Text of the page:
Billed as a rhythm shooter that sort of puts you inside a John-Wick-Meets-Equilibrium movie, Pistol Whip seems to be getting a huge mixed bag of reviews and comments on social media — ranging from game play to price tag. So what is going on? Should you buy Pistol Whip or not?
Let me preface this article by stating this is not a “proper review” for Pistol Whip (PW from now on). That will come later.
I’ve been following the discussion of this new (controversial?) game on r/OculusQuest on Reddit and felt compelled to respond to some of the game’s criticisms and questions on several threads.
What’s a guy to do with this information from a social network that scrolls messages off every 1.5 minutes? Write a Medium article!
The game appears to have a “love/hate” relationship from a game play point of view and a lot of discourse surrounding the $24.99 price tag.
Like Jessie Ventura says, “Follow the money!” so we’ll start with the cost of the game.
PW seems to “enjoy” a lot of comments about the game being “too expensive” at the asking price point of $24.99.
While tastes and preferences cover all sorts of gambuts, if we remove some passion out of the equation, we can see that this game is not really out of line price-wise.
At the time of writing, there are 16 other games that are the same price as or more expensive than PW. I haven’t done a count yet of the total experiences available (my gut says about 120 total, native experiences exist), but that equates to more than 10% of Oculus Quest games are the same price or higher. This isn’t a 1% overpriced game.
You could arguably say that a lot of swill flows through the gaming market as a whole, at $59 and up (along with endless microtransactions, battle passes and such nonsense) — and people gobble it right up. I mean, you head over to r/CallOfDuty and not one person is complaining about the price.
I think the bigger issue of contention within the community is that a lot of the same folks complaining that there aren’t enough new games coming out, there is insufficient content, release dates are slipping, etc. are the same ones expressing issue about a brand new (mostly well-received) game being a mere $5 more than a large majority of the games on the platform.
Many people have pointed out that Oculus offers a <2 hour played return policy (like Steam) so there is pretty much no risk (other than tying up $25 for a few days — waiting for a refund) to trying the game out.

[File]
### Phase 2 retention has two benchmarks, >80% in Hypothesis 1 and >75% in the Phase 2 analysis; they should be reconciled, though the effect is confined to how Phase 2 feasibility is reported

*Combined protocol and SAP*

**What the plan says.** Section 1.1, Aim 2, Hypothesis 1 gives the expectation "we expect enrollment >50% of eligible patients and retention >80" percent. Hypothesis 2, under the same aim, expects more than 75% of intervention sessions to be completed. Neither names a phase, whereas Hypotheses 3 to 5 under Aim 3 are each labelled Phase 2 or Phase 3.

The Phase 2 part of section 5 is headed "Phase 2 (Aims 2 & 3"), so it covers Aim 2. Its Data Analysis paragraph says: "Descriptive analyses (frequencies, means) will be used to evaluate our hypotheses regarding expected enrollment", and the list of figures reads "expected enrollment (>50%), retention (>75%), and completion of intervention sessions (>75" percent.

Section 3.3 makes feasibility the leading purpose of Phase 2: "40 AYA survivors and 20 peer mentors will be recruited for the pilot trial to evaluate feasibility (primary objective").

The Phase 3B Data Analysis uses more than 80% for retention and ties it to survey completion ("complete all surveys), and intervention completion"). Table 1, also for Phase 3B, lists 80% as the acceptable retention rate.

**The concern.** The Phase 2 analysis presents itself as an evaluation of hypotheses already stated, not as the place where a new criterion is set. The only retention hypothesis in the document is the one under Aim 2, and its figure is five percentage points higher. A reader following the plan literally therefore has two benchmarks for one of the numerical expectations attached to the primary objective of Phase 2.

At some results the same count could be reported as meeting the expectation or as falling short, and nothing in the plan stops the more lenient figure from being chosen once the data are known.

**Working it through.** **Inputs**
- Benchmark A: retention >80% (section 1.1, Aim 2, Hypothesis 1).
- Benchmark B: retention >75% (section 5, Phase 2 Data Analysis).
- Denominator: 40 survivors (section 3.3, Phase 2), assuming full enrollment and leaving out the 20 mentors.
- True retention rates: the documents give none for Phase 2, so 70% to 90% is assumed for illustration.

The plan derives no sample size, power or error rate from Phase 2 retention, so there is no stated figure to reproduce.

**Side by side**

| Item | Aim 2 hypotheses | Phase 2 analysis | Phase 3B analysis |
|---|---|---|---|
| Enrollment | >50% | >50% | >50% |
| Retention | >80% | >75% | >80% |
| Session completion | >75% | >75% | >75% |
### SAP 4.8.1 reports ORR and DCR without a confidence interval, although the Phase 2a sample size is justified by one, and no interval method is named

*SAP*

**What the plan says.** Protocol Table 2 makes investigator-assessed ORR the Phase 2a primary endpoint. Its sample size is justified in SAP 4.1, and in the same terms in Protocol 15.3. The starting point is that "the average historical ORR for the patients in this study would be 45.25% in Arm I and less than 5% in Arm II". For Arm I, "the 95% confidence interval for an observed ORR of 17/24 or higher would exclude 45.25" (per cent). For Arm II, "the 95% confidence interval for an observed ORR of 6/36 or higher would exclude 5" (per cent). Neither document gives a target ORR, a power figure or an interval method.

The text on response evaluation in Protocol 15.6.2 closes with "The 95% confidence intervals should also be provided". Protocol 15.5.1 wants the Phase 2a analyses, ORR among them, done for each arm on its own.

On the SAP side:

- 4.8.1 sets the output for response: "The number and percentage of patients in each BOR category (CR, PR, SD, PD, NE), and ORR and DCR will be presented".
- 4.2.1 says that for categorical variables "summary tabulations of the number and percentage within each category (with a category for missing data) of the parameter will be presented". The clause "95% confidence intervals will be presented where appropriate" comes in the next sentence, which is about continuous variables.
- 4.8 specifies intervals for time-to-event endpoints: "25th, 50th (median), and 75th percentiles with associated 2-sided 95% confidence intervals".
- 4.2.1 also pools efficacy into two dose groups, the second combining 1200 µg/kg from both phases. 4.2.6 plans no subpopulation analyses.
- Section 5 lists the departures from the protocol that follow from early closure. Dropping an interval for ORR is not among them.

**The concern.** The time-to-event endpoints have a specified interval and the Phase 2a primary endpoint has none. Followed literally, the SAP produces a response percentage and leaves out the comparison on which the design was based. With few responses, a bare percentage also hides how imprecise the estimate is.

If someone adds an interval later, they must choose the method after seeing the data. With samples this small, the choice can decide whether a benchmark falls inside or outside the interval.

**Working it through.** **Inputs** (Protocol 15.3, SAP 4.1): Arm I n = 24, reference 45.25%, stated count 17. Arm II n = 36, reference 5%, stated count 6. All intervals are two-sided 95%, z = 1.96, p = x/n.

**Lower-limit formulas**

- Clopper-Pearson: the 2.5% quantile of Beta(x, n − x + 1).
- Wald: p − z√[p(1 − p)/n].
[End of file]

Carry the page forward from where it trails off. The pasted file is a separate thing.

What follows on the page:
But oddly, there is a legitimate argument here and it leads us to our next topic; it isn’t an instant gratification game; it requires a decent amount of time to acclimate to the strengths of the title — and 2 hours may just not be enough for players to “get it”.
Greed Gaming — It Isn’t About Instant Gratification
I’m pretty sure I cracked the code on why there is such a disparity between opinions of this game and it goes back to a gaming concept that is largely forgotten.
In my opinion, greed as a concept is so important in video gaming that I wrote an entire article on it here. Recommended reading before continuing this story. But for those that don’t like to hop off down another rabbit hole …
The act of taking potentially life-threatening actions in the hopes of a commensurate, often escalating reward.
Greed requires strategy. It requires replay. It requires a lot of effort sometimes and many gamers just aren’t up to it. Some are.
I suspect this has a lot to do with the wide swath of opinions of the game.
You can go into PW as an action shooter and find it is boring, slow and “certainly not worth $25”. If that’s the way you’re playing it, you would be right on all counts.
As mentioned above, the game doesn’t serve well to instant gratification; rather is is a combination of memorization, optimization of shooting and to some extent, rhythm.
Unfortunately, when you hear the word “rhythm” and “vr” you immediately start comparing to the crown champion Beat Saber. Throw in a gun and you now get comparisons to SuperHot.
Like SuperHot, this game is not JUST about timing — but about memorization. Some people hate that (we old timers call this the Dragon’s Lair effect; those that grew up in the 90s know it as FMV games; one path to memorize).
However, when coupled with enough random elements of timing, it removes the shackles of “playing a game of Simon” and makes for a better game. Like SuperHot. If memorization sucks, then SuperHot SHOULD suck (so too should PW) because there truly is no real randomness of the level design — but unlike Beat Saber (which could be argued is the same thing over and over per level) PW’s levels have almost endless ways of finishing it — depending on why you’re there; score, shooting, rhythm, whatever.
PW deserves not to be lumped in with traditional dancing style rhythm games. Shoot early, shoot late, don’t shoot and wait to melee, double tap now — wait a beat later … how you dispatch is all about you; not being told by position and direction how to swing your sabers.
If you’re willing to invest the effort to understand and embrace the greed elements of the game, it certain is worth $25. If you’re looking for the next Beat Saber, SuperHot or action shooter, it may not be.